A key neuroimaging finding in posttraumatic stress, particularly in combat veterans (61) has been reduced hippocampal volume. However, a study of monozygotic twins discordant for combat exposure found reduced hippocampal volume in combat exposed individuals with posttraumatic stress as well as in their unexposed twins without posttraumatic stress (62). While these results may be confounded by individual drinking histories or personality factors common to both twins, it is also possible that reduced hippocampal volume resulted from shared early stress, and functioned as a risk factor for posttraumatic stress. As noted above, reduced hippocampal volume has been observed with considerable consistently in adults with maltreatment histories. While some early studies with small sample sizes observed reduced hippocampal size in maltreated adults with but not without posttraumatic stress disorder (63), recent studies with larger samples report reductions that are unrelated to posttraumatic stress (42, 43).

Additional neuroimaging findings in posttraumatic stress disorder, including amygdala hyperreactivity and reduced medial prefrontal and anterior cingulate response (61) have also been observed in individuals with histories of childhood abuse, including subjects without posttraumatic stress or any psychopathology (43). Studies are clearly needed to ascertain to what degree these neuroimaging findings are specific to posttraumatic stress disorder, specific to posttraumatic stress in maltreatment individuals, or are a more general consequence of exposure to childhood maltreatment.

Similar to findings for depressive illness, there are a number of genetic polymorphisms that appear to modulate risk for posttraumatic stress in subjects with maltreatment histories. The most compelling involves polymorphism of FKBP5, which regulates cortisol-binding affinity and the nuclear translocation of the glucocorticoid receptor (64, 65). Interestingly, Xie et al (65) reported that subjects with the TT genotype of rs9470080 had the lowest risk for posttraumatic stress as adults if there was no maltreatment history, but had the highest risk if there was. This suggests that the search for genetic risk factors may be elusive if subjects are not subtyped by maltreatment histories.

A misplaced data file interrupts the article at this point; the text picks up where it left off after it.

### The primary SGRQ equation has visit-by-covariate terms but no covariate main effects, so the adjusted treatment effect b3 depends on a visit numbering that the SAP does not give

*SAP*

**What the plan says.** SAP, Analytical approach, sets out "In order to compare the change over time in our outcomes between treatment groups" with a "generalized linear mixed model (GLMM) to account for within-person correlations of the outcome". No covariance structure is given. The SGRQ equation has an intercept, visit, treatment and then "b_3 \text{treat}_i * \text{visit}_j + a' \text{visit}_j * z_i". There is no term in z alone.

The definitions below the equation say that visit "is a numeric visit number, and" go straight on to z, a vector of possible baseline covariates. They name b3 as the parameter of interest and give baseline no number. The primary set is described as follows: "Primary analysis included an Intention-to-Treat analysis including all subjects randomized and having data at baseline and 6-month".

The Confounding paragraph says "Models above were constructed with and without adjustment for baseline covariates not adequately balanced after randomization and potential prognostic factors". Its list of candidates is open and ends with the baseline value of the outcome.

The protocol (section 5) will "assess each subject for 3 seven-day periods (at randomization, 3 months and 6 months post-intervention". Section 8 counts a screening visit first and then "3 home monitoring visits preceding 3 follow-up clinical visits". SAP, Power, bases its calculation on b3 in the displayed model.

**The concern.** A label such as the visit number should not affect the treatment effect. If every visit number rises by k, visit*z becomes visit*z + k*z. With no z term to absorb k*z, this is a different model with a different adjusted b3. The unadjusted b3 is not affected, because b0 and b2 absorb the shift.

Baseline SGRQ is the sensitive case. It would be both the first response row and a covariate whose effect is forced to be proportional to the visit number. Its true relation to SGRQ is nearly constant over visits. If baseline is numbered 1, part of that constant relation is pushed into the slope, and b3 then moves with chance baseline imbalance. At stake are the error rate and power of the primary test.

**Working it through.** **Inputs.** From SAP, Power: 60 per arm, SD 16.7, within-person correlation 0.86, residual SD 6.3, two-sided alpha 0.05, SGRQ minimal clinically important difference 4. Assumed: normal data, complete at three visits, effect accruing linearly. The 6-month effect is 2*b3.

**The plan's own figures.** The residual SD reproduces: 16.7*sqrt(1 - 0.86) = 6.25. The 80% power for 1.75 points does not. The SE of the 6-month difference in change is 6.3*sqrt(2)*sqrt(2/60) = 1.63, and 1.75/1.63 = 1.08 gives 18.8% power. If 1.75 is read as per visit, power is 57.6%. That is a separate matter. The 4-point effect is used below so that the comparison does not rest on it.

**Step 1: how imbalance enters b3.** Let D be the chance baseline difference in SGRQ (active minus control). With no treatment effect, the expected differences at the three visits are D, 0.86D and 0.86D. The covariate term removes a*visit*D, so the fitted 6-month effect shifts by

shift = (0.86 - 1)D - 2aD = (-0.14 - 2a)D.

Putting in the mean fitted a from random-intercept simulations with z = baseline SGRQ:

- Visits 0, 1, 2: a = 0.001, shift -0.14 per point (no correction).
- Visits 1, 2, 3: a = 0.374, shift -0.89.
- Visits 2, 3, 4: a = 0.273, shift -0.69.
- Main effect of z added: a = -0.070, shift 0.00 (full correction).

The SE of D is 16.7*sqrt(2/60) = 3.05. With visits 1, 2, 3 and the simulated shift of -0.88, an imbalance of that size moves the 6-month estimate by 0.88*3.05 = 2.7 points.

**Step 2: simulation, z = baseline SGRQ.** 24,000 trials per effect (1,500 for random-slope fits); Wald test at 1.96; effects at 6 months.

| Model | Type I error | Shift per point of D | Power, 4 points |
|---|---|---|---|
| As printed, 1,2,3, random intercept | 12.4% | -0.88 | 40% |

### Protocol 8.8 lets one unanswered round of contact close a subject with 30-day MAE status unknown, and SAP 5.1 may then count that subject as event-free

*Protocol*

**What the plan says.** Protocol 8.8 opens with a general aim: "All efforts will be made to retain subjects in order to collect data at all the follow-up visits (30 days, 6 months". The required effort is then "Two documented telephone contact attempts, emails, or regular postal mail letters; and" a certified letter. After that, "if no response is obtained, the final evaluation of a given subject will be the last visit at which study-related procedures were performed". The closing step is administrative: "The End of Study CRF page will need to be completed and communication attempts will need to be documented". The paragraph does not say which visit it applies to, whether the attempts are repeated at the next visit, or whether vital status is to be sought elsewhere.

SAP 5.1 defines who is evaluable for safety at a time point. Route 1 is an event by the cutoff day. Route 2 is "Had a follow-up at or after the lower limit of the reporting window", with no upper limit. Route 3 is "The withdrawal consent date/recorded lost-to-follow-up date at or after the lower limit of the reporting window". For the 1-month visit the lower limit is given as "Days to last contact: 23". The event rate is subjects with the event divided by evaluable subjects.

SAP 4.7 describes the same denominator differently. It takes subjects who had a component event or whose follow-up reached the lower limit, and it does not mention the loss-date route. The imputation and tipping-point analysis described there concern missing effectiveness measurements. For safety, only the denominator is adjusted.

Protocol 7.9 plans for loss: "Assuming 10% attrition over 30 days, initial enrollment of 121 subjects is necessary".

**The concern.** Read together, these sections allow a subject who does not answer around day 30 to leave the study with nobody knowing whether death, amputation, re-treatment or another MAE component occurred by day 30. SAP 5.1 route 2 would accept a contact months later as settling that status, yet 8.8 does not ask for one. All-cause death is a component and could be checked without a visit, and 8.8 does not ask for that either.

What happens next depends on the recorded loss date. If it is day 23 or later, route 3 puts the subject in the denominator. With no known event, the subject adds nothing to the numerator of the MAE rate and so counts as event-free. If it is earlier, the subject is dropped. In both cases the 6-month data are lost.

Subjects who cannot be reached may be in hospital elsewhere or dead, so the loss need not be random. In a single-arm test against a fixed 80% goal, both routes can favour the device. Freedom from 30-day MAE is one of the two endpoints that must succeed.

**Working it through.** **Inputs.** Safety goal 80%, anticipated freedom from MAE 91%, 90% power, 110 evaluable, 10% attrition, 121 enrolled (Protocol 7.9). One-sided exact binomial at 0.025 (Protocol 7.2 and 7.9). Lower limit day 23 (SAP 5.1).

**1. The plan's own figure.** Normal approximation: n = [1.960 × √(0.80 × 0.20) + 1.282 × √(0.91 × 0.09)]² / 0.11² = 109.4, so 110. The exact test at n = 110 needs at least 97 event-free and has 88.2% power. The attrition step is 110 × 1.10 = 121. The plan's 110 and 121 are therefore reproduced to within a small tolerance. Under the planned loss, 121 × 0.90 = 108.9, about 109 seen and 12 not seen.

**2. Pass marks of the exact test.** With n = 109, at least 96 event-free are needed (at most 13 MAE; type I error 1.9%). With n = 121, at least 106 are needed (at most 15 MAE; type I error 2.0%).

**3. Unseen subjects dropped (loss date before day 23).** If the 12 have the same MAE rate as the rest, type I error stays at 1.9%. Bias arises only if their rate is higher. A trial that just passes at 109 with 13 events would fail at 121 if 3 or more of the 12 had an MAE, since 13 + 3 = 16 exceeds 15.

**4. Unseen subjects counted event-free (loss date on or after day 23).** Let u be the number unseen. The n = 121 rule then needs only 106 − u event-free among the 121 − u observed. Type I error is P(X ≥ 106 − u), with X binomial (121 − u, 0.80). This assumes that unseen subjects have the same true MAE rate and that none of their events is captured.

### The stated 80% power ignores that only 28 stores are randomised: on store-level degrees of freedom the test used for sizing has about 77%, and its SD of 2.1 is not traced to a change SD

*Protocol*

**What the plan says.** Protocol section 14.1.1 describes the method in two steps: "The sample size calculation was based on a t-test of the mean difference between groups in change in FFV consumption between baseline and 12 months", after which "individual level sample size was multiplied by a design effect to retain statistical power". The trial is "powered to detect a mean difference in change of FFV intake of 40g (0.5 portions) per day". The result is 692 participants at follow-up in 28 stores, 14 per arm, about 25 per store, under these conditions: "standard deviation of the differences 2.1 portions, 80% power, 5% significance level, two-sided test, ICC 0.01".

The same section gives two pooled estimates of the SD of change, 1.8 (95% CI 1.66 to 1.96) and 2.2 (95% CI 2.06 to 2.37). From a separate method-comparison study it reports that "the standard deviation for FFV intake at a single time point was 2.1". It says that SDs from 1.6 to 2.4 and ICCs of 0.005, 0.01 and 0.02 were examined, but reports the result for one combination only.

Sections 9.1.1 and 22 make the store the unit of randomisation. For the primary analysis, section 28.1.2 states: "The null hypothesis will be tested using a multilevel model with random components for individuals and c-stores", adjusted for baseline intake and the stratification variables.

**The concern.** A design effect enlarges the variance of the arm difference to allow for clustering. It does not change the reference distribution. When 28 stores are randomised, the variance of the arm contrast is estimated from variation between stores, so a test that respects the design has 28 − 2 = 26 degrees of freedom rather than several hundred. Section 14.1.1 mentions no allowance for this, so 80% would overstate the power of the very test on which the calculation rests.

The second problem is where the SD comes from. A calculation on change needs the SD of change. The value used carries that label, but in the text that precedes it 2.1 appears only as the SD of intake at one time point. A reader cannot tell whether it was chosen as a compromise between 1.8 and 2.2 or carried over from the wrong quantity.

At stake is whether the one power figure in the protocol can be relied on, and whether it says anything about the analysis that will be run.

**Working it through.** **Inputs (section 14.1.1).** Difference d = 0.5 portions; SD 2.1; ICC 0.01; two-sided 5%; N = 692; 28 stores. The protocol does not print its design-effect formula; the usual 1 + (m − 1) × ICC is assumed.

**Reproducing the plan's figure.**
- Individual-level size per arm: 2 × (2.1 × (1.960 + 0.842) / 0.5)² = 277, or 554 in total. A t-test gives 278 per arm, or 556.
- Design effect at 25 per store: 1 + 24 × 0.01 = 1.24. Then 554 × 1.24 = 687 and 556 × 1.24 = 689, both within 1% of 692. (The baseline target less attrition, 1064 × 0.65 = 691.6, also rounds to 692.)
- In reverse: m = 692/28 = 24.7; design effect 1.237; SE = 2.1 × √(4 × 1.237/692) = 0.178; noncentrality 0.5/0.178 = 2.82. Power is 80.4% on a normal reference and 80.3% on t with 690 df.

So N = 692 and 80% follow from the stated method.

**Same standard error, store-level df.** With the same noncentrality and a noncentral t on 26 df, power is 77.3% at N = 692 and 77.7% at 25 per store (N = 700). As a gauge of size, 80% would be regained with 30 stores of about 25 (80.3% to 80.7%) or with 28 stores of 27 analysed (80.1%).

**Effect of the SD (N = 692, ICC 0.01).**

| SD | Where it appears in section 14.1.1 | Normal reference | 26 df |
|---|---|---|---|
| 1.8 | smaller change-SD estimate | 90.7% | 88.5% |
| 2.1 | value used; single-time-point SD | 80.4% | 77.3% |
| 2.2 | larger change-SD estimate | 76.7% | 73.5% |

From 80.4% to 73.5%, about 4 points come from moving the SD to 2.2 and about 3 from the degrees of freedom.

Anxiety Disorders

The National Comorbidity Replication Study showed that childhood sexual and/or physical abuse was associated with a 2.03 – 3.83 fold increase in risk for specific phobias, social anxiety disorder, generalized anxiety disorder, as well as panic disorder with or without agoraphobia (7) (Figure. 1C). Childhood adversity accounted for 32.4% of the population attributable risk factor for anxiety disorders (3). Moreover, exposure to multiple types of childhood adversity increased the likelihood of receiving a prescription for an anxiolytic by 2-fold (6).

The impact of exposure to childhood maltreatment on the clinical presentation and treatment of anxiety disorders has been understudied. Anxiety disordered patients with maltreatment histories have significantly higher concurrent rates of major depression (37, 66), more significant impairment in social functioning, higher state and trait anxiety scores (66), greater chronicity (37), symptom severity, and poorer quality of life (67). Severity increases with the number of types of maltreatment experienced and emotional abuse and neglect are especially salient risk factors for social anxiety disorder (67, 68). Lastly, social anxiety patients with a history of emotional abuse were the most likely to drop out of treatment during a clinical trial with paroxetine (68).

Neuroimaging studies in subjects with anxiety disorders, particularly those involving intense fear and panic, such as panic disorder, specific phobias and social anxiety, report evidence for amygdala hyperreactivity, which may stem from underactivity of the prefrontal cortex and insufficient inhibition of the amygdala (69, 70). Overactivation of the insula, a paralimbic region associated with perception of somatic sensations, has also been observed (70, 71). However, as indicated above, heightened amygdala activation has been observed in fMRI studies of adults without psychopathology if they were exposed to childhood maltreatment (43, 46). Moreover, a recent report (72) found that threatening faces produced overactivity in both the amygdala and anterior insula in maltreated children with normal levels of anxiety. Hence, amygdala and insula findings are not specific to subjects with anxiety disorders. An alternative hypothesis is that enhanced amygdala and insula response to threat emerges as a consequence of exposure to childhood maltreatment, and serves as a risk factor for the later development of anxiety disorders.

Substance Use Disorders

A substantial body of research shows the important role of maltreatment on risk for drug abuse and dependence (8, 9) (Fig. 1D–E), though the nature of the association may be complicated by high rates of substance abuse in maltreating parents and by the possibility of prenatal exposure, prenatal malnutrition and prematurity. A well-controlled epidemiological and co-twin study of women (8) reported that non-genital childhood sexual abuse was associated with a 2.9-fold increase in risk for drug-dependence and that sexual abuse involving intercourse was associated with a 5.7-fold increase. Risk was related to the number of different types of maltreatment an individual experienced. Compared with individuals with no adverse childhood events, adults with 5 or more adverse childhood events are 7- to 10-fold more likely to report illicit drug use problems, addiction to illicit drugs, and parenteral drug use (9). The population attributable risk fractions for these outcomes were 56%, 64%, and 67%, respectively (9). Results from the National Longitudinal Study of Adolescent Health and National Youth Survey provide prospective evidence for a causal relationship between physical abuse and early adult substance abuse (73, 74).